The Balkans: Beyond The Game of Thrones.


By the Blackwater Bay, I caught sight of a silhouette of a bloke standing by the ledge, grasped in his hand with what seemed to be a fishing pole.  For a second, I thought he were Tyrion Lannister scheming in the dark night, contemplating on how to dispose of the wildfire without implicating himself and the rest of King’s Landing. 

On with the tour I go, ingesting all the scenery, until I came across the steps of the Great Sept of Baelor and imagined an enchantment of “Shame! Shame! Shame!”. I took a double look around and saw that no one really said anything. It was actually a peaceful and quiet night.


This was what I felt as we set foot in Dubrovnik, as if I were warped back into the Middle Ages, back into the time of The Game of Thrones. But I heard water crashing against obstructive rocks, caught a whiff of salt water and fish, and felt the sharp cold touch my skin.  It was then I knew, I was not dreaming. And this was real.



Amidst the waters of the Adriatic lie the Pearl, Dubrovnik. 

Such a Pearl situated in Croatia possessed the iridescence of the Baroque period which bounced off of the Old Town’s walls and corners, its buildings meticulously shaped and detailed as if works of art.

Gallivanting about, I couldn’t help but notice how the town’s planning comprised of a church, palace, and fountain connected by straight avenues and narrow alleyways. Elaborate staircases accentuated the more significant establishments and cobblestoned streets presented a touch of uniformity to the town’s pavement.


What was most distinct about Dubrovnik were the sundried kupa kanalice (molded into that of a human thigh) roof tiles which contrasted in orange hues and gave a pop of color to the neutral colored buildings.


I now understand the appeal of Dubrovnik to the GOT directors, choosing to set the fictional King’s Landing in the Pearl of the Adriatic.



Delving into The Balkans, we also visited the capital of Slovenia, Ljubljana, the first and only green oasis in Central and South Eastern Europe.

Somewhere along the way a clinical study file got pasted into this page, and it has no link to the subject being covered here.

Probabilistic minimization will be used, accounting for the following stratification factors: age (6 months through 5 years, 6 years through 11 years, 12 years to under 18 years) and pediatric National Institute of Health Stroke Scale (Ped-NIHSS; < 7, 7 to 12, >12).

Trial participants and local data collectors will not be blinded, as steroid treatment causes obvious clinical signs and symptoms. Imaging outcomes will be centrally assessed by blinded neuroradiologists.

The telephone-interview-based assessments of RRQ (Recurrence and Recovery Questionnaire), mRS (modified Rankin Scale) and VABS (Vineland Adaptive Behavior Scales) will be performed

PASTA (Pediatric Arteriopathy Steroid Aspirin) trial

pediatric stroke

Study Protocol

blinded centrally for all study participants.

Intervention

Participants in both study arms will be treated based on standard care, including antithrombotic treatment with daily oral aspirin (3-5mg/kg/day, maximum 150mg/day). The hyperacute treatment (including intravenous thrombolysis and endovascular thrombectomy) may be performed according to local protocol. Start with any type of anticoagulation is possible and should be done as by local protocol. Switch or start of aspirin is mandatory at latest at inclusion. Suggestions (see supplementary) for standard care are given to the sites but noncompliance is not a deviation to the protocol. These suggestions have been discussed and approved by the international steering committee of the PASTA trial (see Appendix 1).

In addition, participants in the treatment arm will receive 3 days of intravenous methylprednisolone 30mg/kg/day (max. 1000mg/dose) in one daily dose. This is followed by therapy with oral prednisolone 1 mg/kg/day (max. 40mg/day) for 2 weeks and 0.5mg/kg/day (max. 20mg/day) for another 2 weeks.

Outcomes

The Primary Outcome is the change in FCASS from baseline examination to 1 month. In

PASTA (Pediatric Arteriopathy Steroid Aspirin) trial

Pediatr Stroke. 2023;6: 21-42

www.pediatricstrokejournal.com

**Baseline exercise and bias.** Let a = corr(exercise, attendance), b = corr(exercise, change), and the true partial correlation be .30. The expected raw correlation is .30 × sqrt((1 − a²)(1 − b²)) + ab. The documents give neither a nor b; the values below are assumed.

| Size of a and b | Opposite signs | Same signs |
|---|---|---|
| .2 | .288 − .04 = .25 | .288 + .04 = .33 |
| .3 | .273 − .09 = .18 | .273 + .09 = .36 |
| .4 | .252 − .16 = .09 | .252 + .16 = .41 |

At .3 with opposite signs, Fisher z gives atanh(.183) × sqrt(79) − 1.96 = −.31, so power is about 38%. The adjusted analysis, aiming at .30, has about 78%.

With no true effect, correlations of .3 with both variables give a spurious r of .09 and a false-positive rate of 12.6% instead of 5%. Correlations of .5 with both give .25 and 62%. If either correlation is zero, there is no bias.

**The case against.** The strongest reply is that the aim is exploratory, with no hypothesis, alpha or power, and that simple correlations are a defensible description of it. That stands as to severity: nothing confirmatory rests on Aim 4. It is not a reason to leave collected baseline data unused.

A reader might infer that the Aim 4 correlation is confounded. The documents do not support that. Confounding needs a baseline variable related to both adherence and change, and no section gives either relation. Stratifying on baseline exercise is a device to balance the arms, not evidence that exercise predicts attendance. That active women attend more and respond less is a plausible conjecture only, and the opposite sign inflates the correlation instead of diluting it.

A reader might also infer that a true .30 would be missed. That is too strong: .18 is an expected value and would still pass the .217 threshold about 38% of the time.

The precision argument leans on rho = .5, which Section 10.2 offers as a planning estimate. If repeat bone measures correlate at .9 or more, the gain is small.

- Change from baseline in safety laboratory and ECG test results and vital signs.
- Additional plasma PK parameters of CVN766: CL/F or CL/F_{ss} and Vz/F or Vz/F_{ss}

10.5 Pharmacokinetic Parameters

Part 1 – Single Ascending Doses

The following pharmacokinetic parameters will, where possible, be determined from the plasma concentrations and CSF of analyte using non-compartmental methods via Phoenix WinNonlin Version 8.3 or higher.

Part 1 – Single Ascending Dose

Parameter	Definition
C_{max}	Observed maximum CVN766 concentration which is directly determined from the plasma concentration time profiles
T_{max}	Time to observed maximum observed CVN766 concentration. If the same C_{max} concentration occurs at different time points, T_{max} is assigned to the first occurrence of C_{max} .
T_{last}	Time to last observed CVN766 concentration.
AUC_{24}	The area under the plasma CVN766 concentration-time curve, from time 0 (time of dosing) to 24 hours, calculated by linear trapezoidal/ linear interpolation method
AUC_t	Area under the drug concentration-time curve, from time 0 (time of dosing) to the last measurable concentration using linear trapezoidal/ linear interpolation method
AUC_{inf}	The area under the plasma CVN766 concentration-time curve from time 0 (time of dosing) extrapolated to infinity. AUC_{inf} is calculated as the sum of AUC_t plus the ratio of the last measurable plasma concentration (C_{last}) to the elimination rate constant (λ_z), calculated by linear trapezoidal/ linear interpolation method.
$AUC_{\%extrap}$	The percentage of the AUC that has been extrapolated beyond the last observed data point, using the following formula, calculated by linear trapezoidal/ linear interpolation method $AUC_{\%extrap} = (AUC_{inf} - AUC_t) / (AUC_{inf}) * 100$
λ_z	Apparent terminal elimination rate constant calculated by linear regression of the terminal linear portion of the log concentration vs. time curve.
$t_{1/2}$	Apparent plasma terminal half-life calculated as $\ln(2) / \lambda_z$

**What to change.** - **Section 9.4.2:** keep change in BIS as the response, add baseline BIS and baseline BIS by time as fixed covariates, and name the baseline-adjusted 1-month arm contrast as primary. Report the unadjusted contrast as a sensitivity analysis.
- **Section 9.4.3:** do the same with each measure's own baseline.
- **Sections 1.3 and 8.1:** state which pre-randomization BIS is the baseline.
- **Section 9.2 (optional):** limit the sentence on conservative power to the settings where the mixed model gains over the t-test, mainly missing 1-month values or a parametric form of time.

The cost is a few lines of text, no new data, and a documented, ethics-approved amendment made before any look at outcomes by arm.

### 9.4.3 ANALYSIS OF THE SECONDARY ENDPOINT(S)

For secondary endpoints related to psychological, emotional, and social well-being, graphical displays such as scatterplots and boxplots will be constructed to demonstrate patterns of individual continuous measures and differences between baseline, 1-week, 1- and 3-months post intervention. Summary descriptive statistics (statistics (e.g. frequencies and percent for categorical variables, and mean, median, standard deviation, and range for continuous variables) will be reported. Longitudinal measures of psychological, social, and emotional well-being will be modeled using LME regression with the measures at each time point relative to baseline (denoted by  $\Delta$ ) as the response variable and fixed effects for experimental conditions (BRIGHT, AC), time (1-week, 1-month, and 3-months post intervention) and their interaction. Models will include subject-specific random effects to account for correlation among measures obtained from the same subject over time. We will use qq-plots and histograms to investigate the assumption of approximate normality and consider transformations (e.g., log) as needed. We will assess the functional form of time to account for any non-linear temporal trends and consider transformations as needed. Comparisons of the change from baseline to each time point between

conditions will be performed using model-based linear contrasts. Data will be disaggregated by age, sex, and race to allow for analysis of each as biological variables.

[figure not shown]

How so is this city a green oasis?

They go by green systems such as an underground waste management collection and segregation, labeled and color coordinated trash bins, and electric battery operated transportation vehicles!


To give you an idea of those vehicles, the Kavalir (gentleman) is a free transportation service solely for PWDs and the elderly which eventually branched out to accommodate other persons. Another is the Urban Electric train that toured and stopped at certain points in the city.

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It’s quite impressive how the city was able to implement these systems in a period of ten (10) years.  I can say, it is the epitome of existing green cities and sustainable urban living.

In our visit, I saw no trace of trash on the road or sidewalks nor were there smoke belchers or cars. Inhabitants seemed to be law-abiding and disciplined, disposing of trash accordingly and  walking and riding a bicycle was their way of life.


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Ljubljana also contained similar architectural details as that of Dubrovnik. Maybe it could pass as a modern King’s Landing?

I wonder…


Plitvicka Jezera


Hidden beneath the border of Bosnia and Herzegovina is the Plitvice Lake National Park in Plitvicka Jezera. Made up of sixteen (16) cascading lakes, this Unesco World Natural Heritage is home of variegated flora and fauna endemic species.

A pathway situated in an area of the park enabled us to course through and witness how the lakes overlapped, its color mixing into various shades of green.

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I must admit that this site is completely different from the two cities we’ve been to.  Ecosystems were unearthed and discovered. I mean, who knew that the vicinity contained so much life?!

Perhaps, in a Game of Thrones time zone, beyond the walls and the seven kingdoms, this could be an alternative refuge for the Free Folk, complete with the natural resources they would ever need to survive.


The Balkans is immensely rich in history and culture.  Dubrovnik, the Pearl of the Adriatic; Ljubljana, the green oasis;  and Plitvice Lake National Park, a Unesco World Natural Heritage,  justified why most fall in love with European countries.

Because a premium on the humanities is taken to notice on this side of Europe, from architecture to economic systems— all of which were clearly preserved up to its core and are continuously enriched over time— the human experience was augmented. Both tourists and residents take delight on what these progressive cities have to offer, that is, appreciating the basic life: one full of natural beauty and simplicity.


P.S. If Ygritte bellowed out to Jon Snow that he knew nothing, then here’s something you should: Travel Warehouse Inc. crafted this Game of Thrones inspired itinerary for my group and it definitely was one for the bucket list!  🙂




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